Progressing through my courses, I ended up taking a class on object oriented design. I learned about the model view controller architectural pattern and immediately saw it's advantages as a design strategy. I learned the basics of object oriented programming with Perl, but I was dissatisfied with the way it was implemented. I spent a considerable amount of effort learning Java and later Python. I found both languages to be "good enough" in the way they possessed a healthy amount of easily accessible OOP goodness, but I missed the fluidity of programming in Perl and neither ever became a "favorite".

At this point I was working at an environmental laboratory, and I was given complete freedom to use whatever technology I wanted to solve the problems at hand. I was tasked with writing a data analysis and computation software for an ICAP (Inductively Coupled Argon Plasma Spectrometer), and I was again at a crossroads. An article on Slashdot had drawn my attention to the Ruby programming language, and I found an excellent book that was freely available online. Reading the introductory walkthrough section, I was immediately impressed by the fact that literally everything in the language was an object. The core language was incredibly consistent, concise, and well documented with absolutely no cruft. All of the wonderful Perl idioms I'd come to know and love were right there at my fingertips; albiet, in a more readable fashion. I was sold.

I learned the language and developed the project simultaneously. This was long before Rails was even a whisper in the programming world, so I rolled my own MVC style framework containing a presentation layer that used a combination of XML, eruby templates, and LaTeX. This made it easy for the app to generate both HTML and PDF documents on a whim. The development cycle was fast, the project was finished ahead of time, and everybody loved the final product. Later I wrote a C extension for Ruby to easily access the Win32 serial port allowing an archaic lab instrument to dump data straight to an OpenOffice spreadsheet. I'd never considered writing a C extension to any other language, but again, Ruby made it easy.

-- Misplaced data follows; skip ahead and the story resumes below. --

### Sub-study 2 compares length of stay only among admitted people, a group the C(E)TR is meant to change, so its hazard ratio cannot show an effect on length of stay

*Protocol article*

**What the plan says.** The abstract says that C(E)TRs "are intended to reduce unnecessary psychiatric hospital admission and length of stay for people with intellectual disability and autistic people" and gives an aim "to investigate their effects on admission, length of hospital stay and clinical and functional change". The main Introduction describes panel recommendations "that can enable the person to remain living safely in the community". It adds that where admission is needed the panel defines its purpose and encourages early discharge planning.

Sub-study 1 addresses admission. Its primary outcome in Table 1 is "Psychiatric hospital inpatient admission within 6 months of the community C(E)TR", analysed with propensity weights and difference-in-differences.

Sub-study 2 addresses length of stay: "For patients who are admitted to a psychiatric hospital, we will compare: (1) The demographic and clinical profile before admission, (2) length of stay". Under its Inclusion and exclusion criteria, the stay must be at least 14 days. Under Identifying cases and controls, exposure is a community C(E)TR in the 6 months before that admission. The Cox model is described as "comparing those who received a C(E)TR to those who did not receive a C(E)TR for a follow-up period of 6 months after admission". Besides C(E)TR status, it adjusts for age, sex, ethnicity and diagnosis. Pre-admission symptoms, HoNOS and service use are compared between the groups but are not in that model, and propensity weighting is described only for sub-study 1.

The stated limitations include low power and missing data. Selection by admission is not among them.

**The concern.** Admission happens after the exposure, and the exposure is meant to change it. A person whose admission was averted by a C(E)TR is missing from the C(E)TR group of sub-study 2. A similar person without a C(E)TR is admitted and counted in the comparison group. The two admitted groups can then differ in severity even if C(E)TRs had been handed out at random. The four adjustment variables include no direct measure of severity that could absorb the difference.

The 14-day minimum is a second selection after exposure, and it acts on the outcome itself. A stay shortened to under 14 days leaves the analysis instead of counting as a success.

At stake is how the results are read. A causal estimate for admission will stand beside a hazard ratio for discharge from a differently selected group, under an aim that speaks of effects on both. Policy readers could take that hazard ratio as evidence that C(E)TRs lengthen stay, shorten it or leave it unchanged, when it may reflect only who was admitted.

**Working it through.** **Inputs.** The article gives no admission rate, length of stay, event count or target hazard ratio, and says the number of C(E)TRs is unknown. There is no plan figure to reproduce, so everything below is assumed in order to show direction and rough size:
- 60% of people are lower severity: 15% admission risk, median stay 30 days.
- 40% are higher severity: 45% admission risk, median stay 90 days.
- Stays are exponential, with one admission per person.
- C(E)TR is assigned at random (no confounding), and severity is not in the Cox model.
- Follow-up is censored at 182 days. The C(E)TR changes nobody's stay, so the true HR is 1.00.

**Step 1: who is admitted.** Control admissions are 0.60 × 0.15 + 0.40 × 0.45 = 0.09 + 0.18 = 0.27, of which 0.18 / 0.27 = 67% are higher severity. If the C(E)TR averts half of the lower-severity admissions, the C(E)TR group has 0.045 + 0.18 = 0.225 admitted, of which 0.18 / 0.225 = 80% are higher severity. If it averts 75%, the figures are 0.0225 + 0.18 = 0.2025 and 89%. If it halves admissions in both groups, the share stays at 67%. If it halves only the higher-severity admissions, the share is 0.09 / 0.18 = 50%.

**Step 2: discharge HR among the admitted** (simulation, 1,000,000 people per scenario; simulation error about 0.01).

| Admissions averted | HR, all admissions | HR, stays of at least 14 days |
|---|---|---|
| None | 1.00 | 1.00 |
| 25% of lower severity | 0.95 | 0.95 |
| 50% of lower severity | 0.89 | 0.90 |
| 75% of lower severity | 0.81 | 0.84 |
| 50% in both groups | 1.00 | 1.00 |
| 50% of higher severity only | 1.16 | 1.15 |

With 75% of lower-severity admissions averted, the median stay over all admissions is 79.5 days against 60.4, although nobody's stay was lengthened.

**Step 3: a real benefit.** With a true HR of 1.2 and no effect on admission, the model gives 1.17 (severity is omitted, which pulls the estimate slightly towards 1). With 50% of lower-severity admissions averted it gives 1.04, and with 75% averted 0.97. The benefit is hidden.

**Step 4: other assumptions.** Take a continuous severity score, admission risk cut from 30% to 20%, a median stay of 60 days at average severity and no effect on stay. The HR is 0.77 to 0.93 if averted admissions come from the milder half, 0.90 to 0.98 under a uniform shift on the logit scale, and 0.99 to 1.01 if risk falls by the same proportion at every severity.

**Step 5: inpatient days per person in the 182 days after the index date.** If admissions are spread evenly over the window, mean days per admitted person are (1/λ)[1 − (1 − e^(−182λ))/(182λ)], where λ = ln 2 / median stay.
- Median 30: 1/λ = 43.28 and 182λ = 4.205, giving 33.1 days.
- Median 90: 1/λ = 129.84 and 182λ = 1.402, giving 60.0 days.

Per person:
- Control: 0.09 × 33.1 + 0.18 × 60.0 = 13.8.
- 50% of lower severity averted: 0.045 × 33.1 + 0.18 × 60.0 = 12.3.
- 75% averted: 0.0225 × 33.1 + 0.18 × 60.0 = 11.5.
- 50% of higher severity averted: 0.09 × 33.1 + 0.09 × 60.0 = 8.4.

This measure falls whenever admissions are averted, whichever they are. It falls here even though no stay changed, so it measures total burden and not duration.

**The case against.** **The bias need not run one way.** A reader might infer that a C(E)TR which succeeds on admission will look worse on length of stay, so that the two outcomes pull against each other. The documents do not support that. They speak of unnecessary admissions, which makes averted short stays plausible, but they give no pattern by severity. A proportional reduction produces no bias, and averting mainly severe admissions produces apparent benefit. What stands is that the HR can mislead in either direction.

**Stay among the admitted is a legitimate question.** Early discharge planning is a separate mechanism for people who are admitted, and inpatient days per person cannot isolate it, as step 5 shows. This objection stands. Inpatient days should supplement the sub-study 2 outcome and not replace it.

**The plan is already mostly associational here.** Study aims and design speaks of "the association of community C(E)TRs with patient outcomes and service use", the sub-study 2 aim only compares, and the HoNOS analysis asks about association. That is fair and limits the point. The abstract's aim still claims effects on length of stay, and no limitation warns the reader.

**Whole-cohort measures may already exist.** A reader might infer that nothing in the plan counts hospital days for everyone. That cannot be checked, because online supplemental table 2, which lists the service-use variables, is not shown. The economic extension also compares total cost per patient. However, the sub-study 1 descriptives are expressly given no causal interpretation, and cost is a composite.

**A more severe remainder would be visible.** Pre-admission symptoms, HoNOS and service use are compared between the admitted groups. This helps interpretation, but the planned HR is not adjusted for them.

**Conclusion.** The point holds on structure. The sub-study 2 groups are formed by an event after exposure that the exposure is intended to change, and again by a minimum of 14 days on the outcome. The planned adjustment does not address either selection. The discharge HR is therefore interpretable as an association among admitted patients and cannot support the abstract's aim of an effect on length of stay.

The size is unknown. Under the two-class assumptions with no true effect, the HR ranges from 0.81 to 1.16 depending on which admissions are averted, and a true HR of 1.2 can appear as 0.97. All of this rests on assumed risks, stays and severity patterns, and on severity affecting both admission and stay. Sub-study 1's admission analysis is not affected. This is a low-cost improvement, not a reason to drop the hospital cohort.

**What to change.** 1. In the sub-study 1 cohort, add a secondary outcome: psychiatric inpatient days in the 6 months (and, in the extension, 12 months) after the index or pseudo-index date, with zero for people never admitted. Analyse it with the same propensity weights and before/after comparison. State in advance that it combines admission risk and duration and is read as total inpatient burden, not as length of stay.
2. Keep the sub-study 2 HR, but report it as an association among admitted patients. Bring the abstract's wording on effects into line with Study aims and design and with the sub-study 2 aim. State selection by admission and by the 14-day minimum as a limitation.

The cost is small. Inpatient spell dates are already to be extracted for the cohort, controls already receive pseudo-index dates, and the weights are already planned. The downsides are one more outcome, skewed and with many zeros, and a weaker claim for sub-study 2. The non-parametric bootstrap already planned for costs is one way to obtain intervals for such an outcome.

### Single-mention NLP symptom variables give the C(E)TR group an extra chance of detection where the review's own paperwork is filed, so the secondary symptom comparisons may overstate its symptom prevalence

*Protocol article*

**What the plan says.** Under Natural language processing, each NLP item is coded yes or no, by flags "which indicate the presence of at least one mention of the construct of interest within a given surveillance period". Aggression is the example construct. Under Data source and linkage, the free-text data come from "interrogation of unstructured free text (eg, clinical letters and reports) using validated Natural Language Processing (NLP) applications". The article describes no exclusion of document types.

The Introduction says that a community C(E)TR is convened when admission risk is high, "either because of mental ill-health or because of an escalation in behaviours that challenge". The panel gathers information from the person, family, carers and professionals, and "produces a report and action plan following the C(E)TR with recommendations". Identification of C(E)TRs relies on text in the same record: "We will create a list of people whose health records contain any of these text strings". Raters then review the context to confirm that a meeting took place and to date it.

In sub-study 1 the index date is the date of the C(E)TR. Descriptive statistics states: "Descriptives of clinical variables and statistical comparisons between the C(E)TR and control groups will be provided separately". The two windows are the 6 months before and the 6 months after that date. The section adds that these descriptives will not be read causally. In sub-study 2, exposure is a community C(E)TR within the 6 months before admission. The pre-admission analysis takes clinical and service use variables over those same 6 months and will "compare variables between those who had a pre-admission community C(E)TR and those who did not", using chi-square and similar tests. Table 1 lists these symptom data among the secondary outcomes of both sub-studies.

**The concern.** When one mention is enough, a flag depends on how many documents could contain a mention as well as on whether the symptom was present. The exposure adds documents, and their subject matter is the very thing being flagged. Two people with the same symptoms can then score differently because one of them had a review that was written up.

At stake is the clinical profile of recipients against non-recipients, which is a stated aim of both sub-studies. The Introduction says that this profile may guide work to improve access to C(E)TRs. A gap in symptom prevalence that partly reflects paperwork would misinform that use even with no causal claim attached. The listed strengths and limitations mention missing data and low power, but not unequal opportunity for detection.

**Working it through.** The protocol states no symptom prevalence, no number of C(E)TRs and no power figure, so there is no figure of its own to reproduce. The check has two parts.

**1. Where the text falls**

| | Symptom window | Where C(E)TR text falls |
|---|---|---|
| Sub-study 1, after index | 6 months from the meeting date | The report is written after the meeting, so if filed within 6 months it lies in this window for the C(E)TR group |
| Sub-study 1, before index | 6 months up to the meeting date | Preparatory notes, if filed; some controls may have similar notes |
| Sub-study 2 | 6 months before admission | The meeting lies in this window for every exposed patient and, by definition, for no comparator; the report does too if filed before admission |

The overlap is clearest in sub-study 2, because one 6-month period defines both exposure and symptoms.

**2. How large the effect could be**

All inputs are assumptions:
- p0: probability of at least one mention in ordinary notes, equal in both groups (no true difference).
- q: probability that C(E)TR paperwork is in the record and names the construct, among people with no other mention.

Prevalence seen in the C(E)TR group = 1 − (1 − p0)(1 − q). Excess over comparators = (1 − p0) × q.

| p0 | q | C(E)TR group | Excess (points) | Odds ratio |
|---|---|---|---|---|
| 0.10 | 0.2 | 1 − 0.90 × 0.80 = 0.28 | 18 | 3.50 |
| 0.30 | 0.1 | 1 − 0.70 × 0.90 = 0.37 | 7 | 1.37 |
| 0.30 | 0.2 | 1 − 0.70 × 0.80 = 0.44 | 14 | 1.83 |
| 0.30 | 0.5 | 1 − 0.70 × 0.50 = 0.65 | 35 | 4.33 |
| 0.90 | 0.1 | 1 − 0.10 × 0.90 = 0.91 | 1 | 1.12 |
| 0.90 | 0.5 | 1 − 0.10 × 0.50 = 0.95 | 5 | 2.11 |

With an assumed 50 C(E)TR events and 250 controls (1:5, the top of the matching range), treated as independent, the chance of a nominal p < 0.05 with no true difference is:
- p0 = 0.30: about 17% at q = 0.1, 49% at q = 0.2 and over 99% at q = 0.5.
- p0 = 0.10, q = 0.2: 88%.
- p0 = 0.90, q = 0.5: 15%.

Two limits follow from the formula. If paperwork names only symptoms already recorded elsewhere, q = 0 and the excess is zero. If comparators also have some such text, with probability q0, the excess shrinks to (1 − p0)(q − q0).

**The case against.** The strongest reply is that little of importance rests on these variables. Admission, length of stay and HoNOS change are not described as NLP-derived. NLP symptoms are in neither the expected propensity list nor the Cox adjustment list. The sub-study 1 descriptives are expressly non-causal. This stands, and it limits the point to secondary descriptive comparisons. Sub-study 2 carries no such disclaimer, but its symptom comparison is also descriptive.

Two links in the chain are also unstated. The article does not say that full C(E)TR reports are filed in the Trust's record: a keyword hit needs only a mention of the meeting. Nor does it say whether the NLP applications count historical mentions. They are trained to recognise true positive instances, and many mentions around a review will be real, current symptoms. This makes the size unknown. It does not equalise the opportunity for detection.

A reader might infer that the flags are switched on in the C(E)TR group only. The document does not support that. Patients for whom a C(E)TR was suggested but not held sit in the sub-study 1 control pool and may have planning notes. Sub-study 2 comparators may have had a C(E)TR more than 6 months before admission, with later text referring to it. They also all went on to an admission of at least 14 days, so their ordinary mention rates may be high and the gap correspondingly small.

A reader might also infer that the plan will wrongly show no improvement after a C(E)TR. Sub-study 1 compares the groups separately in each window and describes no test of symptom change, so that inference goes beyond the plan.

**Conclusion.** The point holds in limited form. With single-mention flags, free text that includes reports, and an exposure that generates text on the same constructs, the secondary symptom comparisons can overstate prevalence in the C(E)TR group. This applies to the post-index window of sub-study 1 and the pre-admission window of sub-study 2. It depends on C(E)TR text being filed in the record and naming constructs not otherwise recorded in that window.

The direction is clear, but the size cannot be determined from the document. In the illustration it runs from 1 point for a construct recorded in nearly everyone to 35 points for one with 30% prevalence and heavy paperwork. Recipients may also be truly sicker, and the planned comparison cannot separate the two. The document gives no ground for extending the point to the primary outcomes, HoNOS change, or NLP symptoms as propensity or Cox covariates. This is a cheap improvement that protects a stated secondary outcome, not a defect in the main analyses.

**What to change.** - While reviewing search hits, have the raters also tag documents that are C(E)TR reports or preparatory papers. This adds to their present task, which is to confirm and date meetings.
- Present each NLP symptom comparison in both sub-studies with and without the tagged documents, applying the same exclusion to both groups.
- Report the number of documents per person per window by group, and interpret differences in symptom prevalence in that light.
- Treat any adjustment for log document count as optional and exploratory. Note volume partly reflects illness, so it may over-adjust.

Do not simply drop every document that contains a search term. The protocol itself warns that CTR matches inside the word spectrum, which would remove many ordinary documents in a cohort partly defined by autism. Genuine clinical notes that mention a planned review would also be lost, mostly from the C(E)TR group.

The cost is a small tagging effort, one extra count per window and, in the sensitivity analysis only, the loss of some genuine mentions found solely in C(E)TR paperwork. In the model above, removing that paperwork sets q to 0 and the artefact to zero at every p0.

Since then, Ruby on Rails has rolled onto the scene and has allowed me to develop projects in which I would have needed a team in the past. MVC is the core paradigm and being able to use my favorite language alongside my favorite architectural pattern is nothing short of a godsend as a web developer. I've used Rails to develop web applications on the fast track and have brought in a nice supplementary income doing so. Best of all, I feel good about the final product when writing a Rails app knowing I'm developing in a standardized way where another programmer will be able to come along later and easily maintain the work I've done. There are MVC frameworks for PHP, but there's still no de facto standard way to roll a PHP app. This makes every PHP app a "special surprise" when you look under the hood. Sadly, the surprise isn't always pleasant.

I'm not saying you can't write good code in PHP. Actually, working at Grooveshark has shown me that it's possible to write extremely clean code in PHP, but I still run to the PHP manual several times a day to lookup one of it's 3000+ core method signatures.

I'm acutely aware that languages are like religions among developers and that everyone has their favorite for one reason or another. I'm also certain there are people out there that would disagree with some of the arguments I've made here. Arguments aside, if you're looking for a new language to learn, and you haven't tried Ruby, take a look, and I think you'll be pleasantly surprised at all that it has to offer.

Wednesday, October 1, 2008


There's a plugin for firefox which allows firefox to behave more like Vim. Some of the features include:

* Vim-like keybindings (h,j,k,l,gg,G,0,$,ZZ,,etc.)
* Ex commands (:quit, :open, ...)
* Hit-a-hint like navigation of links (start with 'f' to follow a link)
* Vim-like statusline with a wget-like progress bar
* Macros to replay key strokes


The author really threw in the kitchen sink. I've seen my co-worker using this, and it's SUPER cool.

Vimperator Plugin